The quest for bigger houses baffles some observers. Professor Rybczynski, who teaches urbanism at the University of Pennsylvania, has friends who are home builders. "They don't really understand why people buy houses with four bedrooms if they have one kid," he says. Builders speculate that homeowners fear they might be unable to resell a house with fewer bedrooms.
Glovinsky, a personal organizer, often experiences a sense of sadness when she works with clients who have a big house and an abundance of possessions. When possessions assume a primary place in people's lives, they are missing something, she says. "A lot of times they don't seem very happy."
A lack of privacy can further diminish the sense of home as refuge and retreat, Ms. Susanka says. Modern architecture, with its emphasis on open spaces in houses, makes acoustics what she calls a "nightmare." Typically, the bigger the house and the more vaulted ceilings it has, the greater a problem acoustics are.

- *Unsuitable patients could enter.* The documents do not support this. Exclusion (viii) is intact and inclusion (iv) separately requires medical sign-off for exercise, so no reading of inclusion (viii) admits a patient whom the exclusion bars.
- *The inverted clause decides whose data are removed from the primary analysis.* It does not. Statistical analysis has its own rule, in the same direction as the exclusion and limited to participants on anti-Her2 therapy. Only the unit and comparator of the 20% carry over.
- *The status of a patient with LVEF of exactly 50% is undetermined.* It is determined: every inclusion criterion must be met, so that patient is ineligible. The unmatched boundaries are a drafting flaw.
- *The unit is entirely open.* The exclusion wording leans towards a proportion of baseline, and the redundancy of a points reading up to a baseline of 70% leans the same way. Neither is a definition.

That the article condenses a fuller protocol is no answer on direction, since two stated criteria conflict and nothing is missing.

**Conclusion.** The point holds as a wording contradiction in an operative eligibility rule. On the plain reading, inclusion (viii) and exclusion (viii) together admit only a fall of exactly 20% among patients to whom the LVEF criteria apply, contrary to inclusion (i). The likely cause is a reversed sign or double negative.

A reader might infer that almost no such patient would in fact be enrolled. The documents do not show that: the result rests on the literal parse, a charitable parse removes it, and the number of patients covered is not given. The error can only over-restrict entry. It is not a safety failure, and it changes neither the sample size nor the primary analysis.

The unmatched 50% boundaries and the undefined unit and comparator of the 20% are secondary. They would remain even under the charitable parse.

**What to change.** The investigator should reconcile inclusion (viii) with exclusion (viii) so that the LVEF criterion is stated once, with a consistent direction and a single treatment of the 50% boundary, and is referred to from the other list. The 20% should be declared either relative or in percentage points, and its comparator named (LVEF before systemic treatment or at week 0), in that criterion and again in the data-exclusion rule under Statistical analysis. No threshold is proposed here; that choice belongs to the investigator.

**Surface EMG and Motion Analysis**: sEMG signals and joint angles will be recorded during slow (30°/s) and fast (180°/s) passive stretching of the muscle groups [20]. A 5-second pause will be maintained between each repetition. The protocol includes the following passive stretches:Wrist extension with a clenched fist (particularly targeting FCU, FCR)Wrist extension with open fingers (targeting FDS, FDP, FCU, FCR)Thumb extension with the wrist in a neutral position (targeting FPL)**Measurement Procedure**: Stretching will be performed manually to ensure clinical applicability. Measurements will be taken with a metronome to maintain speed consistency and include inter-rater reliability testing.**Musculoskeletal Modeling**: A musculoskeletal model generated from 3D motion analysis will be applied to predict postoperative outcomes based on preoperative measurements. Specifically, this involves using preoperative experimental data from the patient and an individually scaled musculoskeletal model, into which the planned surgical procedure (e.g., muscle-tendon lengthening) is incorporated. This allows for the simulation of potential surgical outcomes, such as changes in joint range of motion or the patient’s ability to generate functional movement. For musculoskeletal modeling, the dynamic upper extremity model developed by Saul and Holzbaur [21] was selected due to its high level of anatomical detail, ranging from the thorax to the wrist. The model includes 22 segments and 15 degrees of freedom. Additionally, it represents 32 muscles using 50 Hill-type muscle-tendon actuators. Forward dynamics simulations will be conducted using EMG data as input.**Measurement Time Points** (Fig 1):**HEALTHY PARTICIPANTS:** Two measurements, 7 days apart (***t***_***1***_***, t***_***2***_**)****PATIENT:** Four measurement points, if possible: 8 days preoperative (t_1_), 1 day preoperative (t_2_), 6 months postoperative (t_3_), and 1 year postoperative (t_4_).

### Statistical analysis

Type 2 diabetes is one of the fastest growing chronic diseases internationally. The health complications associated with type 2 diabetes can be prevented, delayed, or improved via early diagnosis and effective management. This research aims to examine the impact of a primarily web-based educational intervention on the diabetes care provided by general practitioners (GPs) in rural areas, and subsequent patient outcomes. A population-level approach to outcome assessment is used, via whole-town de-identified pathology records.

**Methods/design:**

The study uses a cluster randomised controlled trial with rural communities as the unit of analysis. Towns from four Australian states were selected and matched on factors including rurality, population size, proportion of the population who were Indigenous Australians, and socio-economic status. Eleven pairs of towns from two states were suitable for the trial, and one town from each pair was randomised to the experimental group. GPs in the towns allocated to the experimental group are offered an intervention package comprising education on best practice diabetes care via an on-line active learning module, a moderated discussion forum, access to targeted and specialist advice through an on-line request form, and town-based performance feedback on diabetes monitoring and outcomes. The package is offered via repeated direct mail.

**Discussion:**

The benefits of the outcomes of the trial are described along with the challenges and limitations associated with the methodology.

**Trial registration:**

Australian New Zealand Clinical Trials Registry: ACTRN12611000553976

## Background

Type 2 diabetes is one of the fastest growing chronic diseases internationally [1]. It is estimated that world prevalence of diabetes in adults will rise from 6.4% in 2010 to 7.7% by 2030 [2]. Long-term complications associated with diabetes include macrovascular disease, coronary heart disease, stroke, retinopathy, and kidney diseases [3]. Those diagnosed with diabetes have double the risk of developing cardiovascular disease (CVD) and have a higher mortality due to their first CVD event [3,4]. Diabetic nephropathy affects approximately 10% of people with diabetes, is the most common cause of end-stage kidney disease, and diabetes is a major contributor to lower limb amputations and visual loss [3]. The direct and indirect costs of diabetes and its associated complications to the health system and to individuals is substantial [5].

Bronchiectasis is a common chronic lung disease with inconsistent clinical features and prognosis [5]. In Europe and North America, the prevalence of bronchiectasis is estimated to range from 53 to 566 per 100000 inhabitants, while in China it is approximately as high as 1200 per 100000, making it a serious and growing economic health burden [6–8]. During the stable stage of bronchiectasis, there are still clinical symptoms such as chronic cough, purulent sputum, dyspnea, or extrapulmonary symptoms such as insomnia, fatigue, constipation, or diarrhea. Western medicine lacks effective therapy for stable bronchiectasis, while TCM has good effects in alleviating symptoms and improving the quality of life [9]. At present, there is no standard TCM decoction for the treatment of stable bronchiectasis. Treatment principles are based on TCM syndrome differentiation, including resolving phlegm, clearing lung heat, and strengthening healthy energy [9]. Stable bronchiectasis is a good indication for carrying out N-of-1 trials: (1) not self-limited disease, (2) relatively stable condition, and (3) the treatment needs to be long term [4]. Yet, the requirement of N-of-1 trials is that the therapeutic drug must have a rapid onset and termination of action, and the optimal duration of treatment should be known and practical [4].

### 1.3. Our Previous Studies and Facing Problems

"We've made everything open, so there's no place to be quiet," she says. "But there's still this thing called a door."
Architect Susanka, whose book "Not So Big Solutions for Your Home" will be published this fall, often includes an "away room" in the houses she designs. This compact space, usually the size of a small bedroom, provides an acoustically private activity area that can serve as a study, a place to get away from television, or a place where the TV set can be isolated. The room remains visually connected to living areas.
It has been 20 years since futurist Faith Popcorn coined the word "cocooning," which she defines as "the need to protect oneself from the harsh, unpredictable realities of the outside world."